Hybrid Workplace: Is The Future Here, Today?

Posted on October 5, 2021 by wis_wp

 


Vandana Tilwani 

Vandana currently heads the HR department for the Havas Group in India. In this blog, she looks at three companies that have implemented the hybrid workplace and follows their approach, ultimately analyzing the future of our workplaces. 

Table Of Contents

1. Introduction 2. Google: Adopting the 3 Key Principles of a Hybrid Workplace 3. CavinKare: Going Remote All the Way 4. Citi Group: Understanding and Dividing Hybrid Workplace Roles 5. To Conclude

When we think of hybrid workplaces, the general assumption is that on some days, you would be going to work, and on some days, you would be working from home, but the concept of a hybrid workplace is much more than that. 

hybrid workplace

The hybrid workplace hinges on adopting the best of on-site and remote work. It picks up the benefits of the existing models and molds them into a structure of flexibility and choice. 

In a hybrid workplace, most employees work on-site for 5 to 19 days, and the rest work remotely. Now the choice of days here lies with the employees. 

Organizations are remodeling their structures and ecosystem to adapt to the sweeping changes that are coming our way. 

Also Read: Understanding New Work Models 

In the pre-pandemic world, buzzwords like “going digital” or “remote working” indicated good-to-have practices across the globe. When the pandemic struck, organizations were scrambling to implement these, permanently adding these buzzwords to our dictionary. 

To signify the magnitude of change, seasoned professionals across the industries with 20-25 years of experience, people I know and have worked with, had their first Work from Home experience during the first lockdown. 

So what does this all mean? Where are we headed with the hybrid workforce?

To understand this better, we will look at three organizations from different industries with an approach that suits them.

 

Google has been a hallmark of people’s practices for many years now. We have all heard stories of the fantastic work culture and progressive traditions. Still, we’re equally intrigued about their response to such a situation that the pandemic has given rise to. 

Google announced that they would implement the three fundamental principles on which the hybrid workplace is modeled (of course, the product areas and functions play a crucial role in defining the model of an individual’s work mode)

The first principle is providing flexibility during the workweek. Employees may come to the workplace three days of the workweek and work from home for the remaining two days. 

The second principle touches upon allowing flexibility on the base location of an employee with movement across offices based on the work requirement or better collaboration with the team across the Google offices. It also gives an option for a different office or completely remote work based on the role; however, it comes with a caveat of revised compensation on the new base location.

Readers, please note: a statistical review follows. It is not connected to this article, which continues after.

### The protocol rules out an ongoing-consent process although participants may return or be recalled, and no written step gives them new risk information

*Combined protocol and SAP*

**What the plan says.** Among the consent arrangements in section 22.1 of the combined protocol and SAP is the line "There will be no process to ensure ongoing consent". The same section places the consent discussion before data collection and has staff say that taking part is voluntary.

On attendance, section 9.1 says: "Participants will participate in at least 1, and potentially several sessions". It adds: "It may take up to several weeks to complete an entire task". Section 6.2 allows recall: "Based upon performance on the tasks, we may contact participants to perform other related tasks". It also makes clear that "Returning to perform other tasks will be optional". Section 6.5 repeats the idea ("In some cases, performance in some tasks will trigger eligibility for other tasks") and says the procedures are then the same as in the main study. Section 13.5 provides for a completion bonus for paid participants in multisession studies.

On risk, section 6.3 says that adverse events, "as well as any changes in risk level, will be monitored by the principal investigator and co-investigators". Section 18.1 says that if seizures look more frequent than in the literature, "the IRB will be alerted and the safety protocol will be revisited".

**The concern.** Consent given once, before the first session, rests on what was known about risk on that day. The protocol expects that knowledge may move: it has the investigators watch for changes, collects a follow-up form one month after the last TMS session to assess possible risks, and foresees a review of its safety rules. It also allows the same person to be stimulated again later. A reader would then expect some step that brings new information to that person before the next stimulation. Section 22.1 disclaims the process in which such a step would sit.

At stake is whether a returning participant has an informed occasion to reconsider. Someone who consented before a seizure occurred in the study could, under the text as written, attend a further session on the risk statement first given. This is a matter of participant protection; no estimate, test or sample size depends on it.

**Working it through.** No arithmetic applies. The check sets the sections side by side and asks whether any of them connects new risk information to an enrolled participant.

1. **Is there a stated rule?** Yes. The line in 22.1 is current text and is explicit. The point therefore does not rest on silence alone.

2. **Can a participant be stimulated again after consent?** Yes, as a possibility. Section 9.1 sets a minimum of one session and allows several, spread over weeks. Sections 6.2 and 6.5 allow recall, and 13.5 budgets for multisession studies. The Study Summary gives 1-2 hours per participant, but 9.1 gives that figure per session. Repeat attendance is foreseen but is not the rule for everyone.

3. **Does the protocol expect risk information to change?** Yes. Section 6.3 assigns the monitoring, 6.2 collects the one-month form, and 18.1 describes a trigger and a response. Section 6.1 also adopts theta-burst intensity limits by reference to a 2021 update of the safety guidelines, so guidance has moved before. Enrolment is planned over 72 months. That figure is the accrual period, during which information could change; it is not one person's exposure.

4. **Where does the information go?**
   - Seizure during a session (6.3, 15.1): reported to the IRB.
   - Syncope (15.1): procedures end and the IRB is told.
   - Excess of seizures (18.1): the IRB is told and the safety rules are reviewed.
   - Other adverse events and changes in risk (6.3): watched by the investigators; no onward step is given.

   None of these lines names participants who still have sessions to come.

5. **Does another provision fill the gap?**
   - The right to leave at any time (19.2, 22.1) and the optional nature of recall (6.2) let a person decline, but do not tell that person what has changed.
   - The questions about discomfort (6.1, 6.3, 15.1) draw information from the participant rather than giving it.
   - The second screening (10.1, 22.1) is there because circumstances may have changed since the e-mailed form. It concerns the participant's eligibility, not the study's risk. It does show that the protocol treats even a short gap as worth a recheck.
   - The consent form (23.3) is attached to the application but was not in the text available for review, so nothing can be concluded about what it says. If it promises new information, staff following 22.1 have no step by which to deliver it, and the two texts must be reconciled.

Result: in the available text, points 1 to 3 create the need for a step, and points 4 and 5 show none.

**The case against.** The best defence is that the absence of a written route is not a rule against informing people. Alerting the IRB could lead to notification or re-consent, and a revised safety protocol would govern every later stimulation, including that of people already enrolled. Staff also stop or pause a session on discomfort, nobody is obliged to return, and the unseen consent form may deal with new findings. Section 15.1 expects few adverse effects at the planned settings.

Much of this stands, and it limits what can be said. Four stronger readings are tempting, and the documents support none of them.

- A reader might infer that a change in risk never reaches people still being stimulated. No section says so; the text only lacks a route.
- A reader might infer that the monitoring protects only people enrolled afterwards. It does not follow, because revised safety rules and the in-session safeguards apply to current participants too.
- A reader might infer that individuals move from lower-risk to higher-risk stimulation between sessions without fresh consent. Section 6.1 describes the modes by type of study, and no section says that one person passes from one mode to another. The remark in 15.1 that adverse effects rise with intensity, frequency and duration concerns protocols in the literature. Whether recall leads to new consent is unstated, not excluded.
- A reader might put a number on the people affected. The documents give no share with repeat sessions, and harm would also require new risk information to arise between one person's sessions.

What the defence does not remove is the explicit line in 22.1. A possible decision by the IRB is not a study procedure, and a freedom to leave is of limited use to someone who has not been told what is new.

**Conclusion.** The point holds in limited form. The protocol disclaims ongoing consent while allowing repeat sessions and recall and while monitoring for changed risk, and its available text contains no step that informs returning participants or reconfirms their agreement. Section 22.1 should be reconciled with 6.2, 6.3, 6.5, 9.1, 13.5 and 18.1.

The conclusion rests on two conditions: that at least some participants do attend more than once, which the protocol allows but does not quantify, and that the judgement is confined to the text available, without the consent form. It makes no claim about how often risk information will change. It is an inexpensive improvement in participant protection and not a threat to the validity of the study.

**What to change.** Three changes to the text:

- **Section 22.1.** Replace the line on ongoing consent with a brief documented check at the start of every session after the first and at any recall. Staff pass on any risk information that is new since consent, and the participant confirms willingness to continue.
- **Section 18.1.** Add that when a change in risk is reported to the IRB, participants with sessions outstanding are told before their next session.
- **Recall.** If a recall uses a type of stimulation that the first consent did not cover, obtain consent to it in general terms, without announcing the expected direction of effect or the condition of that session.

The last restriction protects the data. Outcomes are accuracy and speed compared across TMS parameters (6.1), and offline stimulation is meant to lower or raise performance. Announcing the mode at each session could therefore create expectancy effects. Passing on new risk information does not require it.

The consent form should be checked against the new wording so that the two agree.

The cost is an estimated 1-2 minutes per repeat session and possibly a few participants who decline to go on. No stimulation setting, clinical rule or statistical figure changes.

The third principle primarily offers a blend of the first two approaches, with employees working away from their base location for up to 4 weeks of the year based on the manager’s approval. Also, it would focus on cutting down internal meetings to improve focus. 

Sundar Pichai communicated all these changes in an internal memo to its employees, and he signed off by stating, “The future of work is flexibility. The changes above are a starting point to help us do our very best work and have fun doing it.”

Recommended Reading: Hybrid workplace is the hardest choice 

 

the hybrid workplace

Our second organization is CavinKare, which revolutionized the sachet phenomenon in India. They have decided to shut down their corporate office and lease out their 40,000 sq ft office space.

They have migrated their entire team of nearly 300 employees to a Work from Home model permanently. It was announced that the employees working in the R&D department and factories would be coming into work. 

To ensure seamless interaction with corporate colleagues, the company has decided to host a meeting once every month at an offsite location. 

The company’s chairman and managing director, CK Ranganathan, quoted, “Over the last three months, however, we have seen productivity go up and travel time saved. In all, this totals to an employee putting in an extra 55 days per year.”

 

Our third example is of the banking giant Citigroup. The organization has mapped a hybrid workplace model based on the roles and clubbed it under hybrid, resident, and remote heads.

Most of the roles globally will be designated under the hybrid workplace category. Employees would be required to work from the office for a minimum of three days and the rest of the days from home.  

The job roles falling under the resident category can’t be performed in the remote model setting. The primary roles involved in this setting include the ones working in data centers and bank branches.   

Remote roles will allow employees to perform their functions from outside a Citi location.  

In addition to this, employees would be having Zoom-Free Fridays wherein there would be no internal video calls.

Bonus Read: How to make hybrid workplace fair 

 

When we look at these new ways of hybrid working with organizations from different industries, it is evident that the new way of working is already here. Our examples of Google, CalvinKare, and Citi, which belong to the Tech, FMCG, and banking industries, respectively, have significantly changed the way we work. 

Their adoption of the hybrid workplace stands testimony to the changing future of our workplace. And their swift adoption shows that the future is indeed here.

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Posted under: Guest Blog